Seeds to Sow for Late Summer Eating

on your plate late summer

Seeds to Sow for Late Summer Eating

When you’re growing your own, planning is everything! While many of us have already got those early veggies on the go, we’re also thinking ahead to what we want to see on our plates come late summer. May/June is a great time to start sowing ready for a bumper vegetable crop as autumn draws in. If you’re stuck for ideas, here are a few varieties to sow for late summer eating.


Sowing: Get them into warm soil between May and July and you’ll have plenty of beetroot to enjoy well past summer. They also store really well, so you’ve got a few extra months on top of your growing season in which to enjoy them.

Harvesting: Beetroot can go a quite woody if you leave them to get too big. Harvest them somewhere between tennis ball and cricket ball size and they should be tasty and tender.


Sowing: The classic kitchen staple, maincrop carrots that go in now will be just right in time for late summer/autumn harvesting. Like beetroot, they also store well – perfect for those hearty winter stews ahead.

Harvesting: Standard carrot varieties are ready to harvest when the shoulders are around ½ to ¾ inch wide, although it will depend on the variety you’re growing. Aim for picking at around 14 – 16 weeks and they should be about right.

French beans

Sowing: If you like a ‘squeaky bean’ or two for dinner, successional sowing from May through to July will easily see you through summer and into autumn. If you’re sowing outdoors just be sure that the soil is warm enough and the last frosts have passed.

Harvesting: Continuous cropping is helped by regular picking. Pick the beans before they reach the 6-inch mark, and they should be at their optimal for taste and texture.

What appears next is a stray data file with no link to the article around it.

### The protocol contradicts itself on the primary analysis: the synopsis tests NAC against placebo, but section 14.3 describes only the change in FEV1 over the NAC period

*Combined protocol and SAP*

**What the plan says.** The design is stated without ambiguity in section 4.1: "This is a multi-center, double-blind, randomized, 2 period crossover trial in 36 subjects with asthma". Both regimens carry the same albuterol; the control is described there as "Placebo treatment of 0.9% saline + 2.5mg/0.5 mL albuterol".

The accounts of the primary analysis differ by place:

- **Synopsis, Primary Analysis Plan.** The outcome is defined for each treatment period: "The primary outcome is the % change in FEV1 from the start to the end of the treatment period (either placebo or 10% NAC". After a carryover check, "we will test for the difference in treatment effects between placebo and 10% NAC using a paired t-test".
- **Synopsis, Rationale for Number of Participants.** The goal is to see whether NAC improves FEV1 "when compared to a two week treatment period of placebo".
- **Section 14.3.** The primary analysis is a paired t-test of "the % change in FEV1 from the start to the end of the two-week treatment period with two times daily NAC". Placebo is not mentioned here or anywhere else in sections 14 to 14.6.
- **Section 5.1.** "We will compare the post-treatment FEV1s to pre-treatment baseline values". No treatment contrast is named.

Runner beans

Sowing: Runner beans have a similar sowing window to their French cousins and should crop well into the late summer if you sow towards the end of June. Anyone who has ever grown runner beans knows how prolific they can be, so prepare your freezer and your neighbours.

Harvesting: Again, it’s best to pick them regularly for a higher yield. You also don’t want them to get much past the 7-inch mark or they can become tough and stringy…and no one likes a stringy bean.


Sowing: Planting a new row every couple of weeks until around late July should ensure you have fresh salad leaves well past the summer months. Successional planting will also help you avoid having to bulk eat and/or palm off a sudden glut of lettuce. We love lettuce, but there are limits…

Harvesting: You can harvest leaf lettuce by snipping off individual outer leaves as the plant continues to grow, or pick a whole head lettuce once the heart has developed.


Sowing: Sown in late May/early June, courgettes are the gift that will keep on giving into autumn. Be warned – they can produce a high yield, so unless you want to get incredibly creative with courgettes in the kitchen (and eat them with every meal), don’t plant too many. They always say with courgettes plant two and hope one dies!

Harvesting: Pick them young and often and you won’t go far wrong. Around the 6-inch mark is a good size guide.


Sowing: much like lettuce, successional planting until early August should satisfy those radish cravings past the warmer months. Put in short rows, thin to 1 inch apart and water well. They will be on your plate come mid and late summer eating,.

Harvesting: Like beetroot, they can get woody if left in the ground too long, so pick them earlier rather than later. Radishes that are around 1 inch in diameter should be about right, but it will depend on the variety you’ve chosen.

Beetroot growing in a Harvst greenhouse. on your plate for late summer eating
Beetroot happy in the Harvst Greenhouse

Planning your vegetable garden

The trick to growing your own is staying one step ahead. Planning your planting and keeping track of when you sow each vegetable should ensure your garden produces a steady and varied supply of veggies throughout the year. We can help through the use of our grow diary inbuilt to the Harvst App. Get sowing in the next month or so and you’ll have plenty of late summer treats to look forward to!